Parents must also keep in mind that once the children are out of a regular school they may become so comfortable that they may not agree to go back.

We can only hope.

Most parents attempt home schooling as a temporary step, but find that, once the children are home schooled, they do so well that it “doesn’t make sense” to send them back. However, that may be more than the parents can handle. Home schooled children, even with an army of teachers, will require several hours a day from the parents.

Actually, Rabbi, most parents do not attempt homeschooling as a temporary step. We gladly invest several hours a day for the instruction of our children. They are our children. We invest this time and energy for one simple reason. We love them. God gave us these children and the responsibility to raise them. We take that responsibility seriously.  By the way, those of us who do homeschool don’t need an army of teachers. We are an army of one. And educationally speaking, we kick ass. Just read the test scores.

In other cases the homeschooling experience turns out to be a failure, but the children, who’ve been home for weeks, refuse to go back to school. In many of these cases the parents, who were so angry at the school, finally realize that it’s the children, and not the school, that’s in need of fixing.

Here we see the truth behind Rabbi Gluck’s analysis of homeschooling. He is dealing with broken families. He views homeschooling through the prism of broken families. I do not doubt that the youth he works with have genuine problems that need serious attention. There is one more step to take when parents realize that “it’s the children, and not the school, that’s in need of fixing.” If there are children that are in “need of fixing” there are families with challenges that go beyond education. My professional experience has shown me that poor academic performance is usually a symptom of other problems and the not the root problem. Obviously, that is not an absolute. Children may attempt to “refuse to go back to school” but that doesn’t mean that parents must capitulate to those demands. If they do, the tail is wagging the dog.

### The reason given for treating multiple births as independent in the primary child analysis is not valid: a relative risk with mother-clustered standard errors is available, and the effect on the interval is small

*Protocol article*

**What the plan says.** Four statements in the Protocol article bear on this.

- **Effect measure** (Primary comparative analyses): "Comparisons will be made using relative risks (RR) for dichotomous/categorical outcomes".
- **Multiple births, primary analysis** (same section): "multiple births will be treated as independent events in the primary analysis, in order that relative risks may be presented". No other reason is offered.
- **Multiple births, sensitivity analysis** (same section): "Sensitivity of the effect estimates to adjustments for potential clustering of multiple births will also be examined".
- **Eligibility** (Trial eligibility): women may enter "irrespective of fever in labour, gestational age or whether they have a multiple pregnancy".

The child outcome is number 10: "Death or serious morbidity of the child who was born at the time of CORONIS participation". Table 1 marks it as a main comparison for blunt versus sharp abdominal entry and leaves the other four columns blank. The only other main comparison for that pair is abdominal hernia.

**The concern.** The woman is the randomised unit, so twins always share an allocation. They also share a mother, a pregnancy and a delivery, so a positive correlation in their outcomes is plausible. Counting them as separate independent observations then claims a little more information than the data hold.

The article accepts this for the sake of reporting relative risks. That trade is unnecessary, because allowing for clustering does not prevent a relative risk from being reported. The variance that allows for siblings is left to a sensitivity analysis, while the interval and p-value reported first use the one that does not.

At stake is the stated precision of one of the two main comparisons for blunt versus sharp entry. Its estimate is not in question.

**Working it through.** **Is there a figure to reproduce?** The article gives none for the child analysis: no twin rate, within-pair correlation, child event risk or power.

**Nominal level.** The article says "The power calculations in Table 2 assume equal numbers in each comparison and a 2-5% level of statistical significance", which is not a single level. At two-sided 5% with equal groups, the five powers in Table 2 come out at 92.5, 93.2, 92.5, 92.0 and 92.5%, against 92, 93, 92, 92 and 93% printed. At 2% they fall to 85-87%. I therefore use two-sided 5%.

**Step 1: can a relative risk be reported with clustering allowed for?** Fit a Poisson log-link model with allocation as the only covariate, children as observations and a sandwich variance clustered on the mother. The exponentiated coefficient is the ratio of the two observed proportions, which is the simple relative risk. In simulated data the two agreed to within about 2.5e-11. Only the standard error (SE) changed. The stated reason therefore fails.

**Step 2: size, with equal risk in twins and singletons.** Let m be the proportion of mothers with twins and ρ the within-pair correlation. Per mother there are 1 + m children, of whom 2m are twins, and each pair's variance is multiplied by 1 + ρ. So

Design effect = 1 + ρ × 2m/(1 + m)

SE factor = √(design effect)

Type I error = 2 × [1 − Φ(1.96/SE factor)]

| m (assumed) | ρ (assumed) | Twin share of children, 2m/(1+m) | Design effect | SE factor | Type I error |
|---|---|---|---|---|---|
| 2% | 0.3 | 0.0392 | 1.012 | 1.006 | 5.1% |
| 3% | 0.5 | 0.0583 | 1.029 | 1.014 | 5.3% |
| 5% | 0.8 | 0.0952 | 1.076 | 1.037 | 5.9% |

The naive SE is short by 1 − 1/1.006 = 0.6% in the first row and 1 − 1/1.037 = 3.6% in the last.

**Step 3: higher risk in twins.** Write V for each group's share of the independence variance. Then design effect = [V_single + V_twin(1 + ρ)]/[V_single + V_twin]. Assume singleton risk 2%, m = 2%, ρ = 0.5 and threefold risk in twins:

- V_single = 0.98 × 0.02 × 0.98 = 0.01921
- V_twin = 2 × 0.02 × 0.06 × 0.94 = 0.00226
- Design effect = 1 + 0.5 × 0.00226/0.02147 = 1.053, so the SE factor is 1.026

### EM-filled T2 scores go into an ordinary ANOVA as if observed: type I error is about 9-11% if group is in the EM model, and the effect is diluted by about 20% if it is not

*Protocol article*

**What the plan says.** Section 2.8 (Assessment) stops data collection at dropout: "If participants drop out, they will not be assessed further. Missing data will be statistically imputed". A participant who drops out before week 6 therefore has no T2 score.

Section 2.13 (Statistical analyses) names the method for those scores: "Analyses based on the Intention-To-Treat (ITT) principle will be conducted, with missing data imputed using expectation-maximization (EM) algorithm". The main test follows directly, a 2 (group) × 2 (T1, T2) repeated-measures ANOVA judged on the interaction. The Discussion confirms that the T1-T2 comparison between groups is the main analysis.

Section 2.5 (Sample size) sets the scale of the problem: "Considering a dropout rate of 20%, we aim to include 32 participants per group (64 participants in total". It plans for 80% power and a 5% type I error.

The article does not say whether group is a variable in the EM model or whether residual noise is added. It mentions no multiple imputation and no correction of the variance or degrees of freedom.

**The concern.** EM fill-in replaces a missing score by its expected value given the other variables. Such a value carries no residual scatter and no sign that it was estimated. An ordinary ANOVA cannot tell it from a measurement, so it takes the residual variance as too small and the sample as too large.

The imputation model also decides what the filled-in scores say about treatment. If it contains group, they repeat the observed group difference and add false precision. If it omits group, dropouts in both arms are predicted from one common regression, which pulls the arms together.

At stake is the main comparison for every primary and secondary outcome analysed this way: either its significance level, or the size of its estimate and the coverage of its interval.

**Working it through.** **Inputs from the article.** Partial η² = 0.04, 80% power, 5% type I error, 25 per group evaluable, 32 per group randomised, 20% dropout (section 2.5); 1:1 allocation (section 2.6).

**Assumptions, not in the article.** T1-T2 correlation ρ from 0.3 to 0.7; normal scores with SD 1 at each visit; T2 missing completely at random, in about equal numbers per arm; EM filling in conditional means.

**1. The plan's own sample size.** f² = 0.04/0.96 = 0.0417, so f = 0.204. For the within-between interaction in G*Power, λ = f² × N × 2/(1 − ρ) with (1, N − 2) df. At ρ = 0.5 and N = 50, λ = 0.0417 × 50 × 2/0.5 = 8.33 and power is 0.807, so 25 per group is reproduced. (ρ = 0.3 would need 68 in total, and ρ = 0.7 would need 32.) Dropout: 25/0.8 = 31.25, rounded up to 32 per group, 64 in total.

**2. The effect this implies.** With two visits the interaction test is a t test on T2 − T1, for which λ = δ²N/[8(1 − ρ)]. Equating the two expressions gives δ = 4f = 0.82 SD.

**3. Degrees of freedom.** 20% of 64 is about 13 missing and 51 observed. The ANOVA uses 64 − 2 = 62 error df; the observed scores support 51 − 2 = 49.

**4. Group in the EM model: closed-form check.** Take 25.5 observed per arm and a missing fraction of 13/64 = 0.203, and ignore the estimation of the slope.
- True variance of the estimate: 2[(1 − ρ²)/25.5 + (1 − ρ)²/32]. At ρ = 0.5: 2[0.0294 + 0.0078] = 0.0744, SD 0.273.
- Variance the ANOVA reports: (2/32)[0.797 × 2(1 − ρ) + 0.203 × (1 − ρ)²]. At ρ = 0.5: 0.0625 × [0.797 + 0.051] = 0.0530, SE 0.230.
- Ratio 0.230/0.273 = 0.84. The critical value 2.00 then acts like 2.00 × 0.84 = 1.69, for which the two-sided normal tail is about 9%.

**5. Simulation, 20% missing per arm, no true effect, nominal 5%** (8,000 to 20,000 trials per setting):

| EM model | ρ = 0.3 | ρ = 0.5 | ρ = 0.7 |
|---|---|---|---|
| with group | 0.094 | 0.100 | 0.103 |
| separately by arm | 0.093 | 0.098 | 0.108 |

I’m willing to bet that Rabbi Gluck doesn’t know many homeschoolers. He probably has not visited and observed a successful homeschool in operation. He painted a monochromatic picture of homeschooling with an extremely broad brush. I encourage him to increase his knowledge of and experience with homeschooling before he publishes any more articles on this subject.

13 comments:

Brownie said...

Thanks for posting that! It is interesting people's different perspectives on homeschooling- and how so very wrong some of them are ;)

Hey! I had the "talk" with Sir. I'm homeschooling Blondie FT next year. He only has one rule: that she's actually educated. (That's based on my eclectic, disorganized, almost unschooling approach to HS.) So I will buy a boxed curriculum this year. I can do that.

Brownie said...

Thanks for the congrats. I tell you I was so relieved that I almost started to cry.

Linda said...

Love it!!! You know I just LOVE this kind of post! Have been reading as often as possible. Sorry I haven't commented lately! Just finished a 5-week stint of homeschool conventions every single weekend. I still wish we could collaborate on a blog...are you moving to Illinois anytime soon??

Michelle said...

Wonderful response to this poor man. One would only wish that before an article is written and published, that the author actually does some research before spewing out what he/she believes to be true.

Have a great week!

L. said...

Cheeky, veeerrry well done cheeky. So there!

TobyBo said...

~ gasp ~

You "Don't take lunch orders"?

No wonder the Rabbi is concerned.

Carrie Schmeck said...

*Cough* *Sputter*